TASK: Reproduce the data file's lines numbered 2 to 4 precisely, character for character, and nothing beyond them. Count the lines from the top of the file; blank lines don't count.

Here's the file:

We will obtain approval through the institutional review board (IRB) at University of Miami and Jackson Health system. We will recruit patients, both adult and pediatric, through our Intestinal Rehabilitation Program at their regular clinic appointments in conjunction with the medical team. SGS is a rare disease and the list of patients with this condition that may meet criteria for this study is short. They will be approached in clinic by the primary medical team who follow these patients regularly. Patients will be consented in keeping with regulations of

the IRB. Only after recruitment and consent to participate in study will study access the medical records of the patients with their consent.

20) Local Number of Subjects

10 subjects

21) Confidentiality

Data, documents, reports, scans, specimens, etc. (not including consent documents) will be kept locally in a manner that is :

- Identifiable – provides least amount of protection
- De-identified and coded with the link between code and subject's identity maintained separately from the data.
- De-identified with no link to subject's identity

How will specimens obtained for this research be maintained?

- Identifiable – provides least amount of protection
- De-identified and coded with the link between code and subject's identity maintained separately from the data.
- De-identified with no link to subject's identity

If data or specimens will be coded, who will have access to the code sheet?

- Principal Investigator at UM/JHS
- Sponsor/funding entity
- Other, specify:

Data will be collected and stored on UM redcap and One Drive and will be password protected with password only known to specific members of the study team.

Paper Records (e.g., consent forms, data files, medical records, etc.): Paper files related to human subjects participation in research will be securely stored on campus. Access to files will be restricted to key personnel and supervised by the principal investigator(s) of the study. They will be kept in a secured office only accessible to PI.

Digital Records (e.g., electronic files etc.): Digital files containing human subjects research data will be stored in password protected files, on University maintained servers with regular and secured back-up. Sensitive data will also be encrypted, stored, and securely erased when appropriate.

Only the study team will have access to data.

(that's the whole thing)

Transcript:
the IRB. Only after recruitment and consent to participate in study will study access the medical records of the patients with their consent.

20) Local Number of Subjects

10 subjects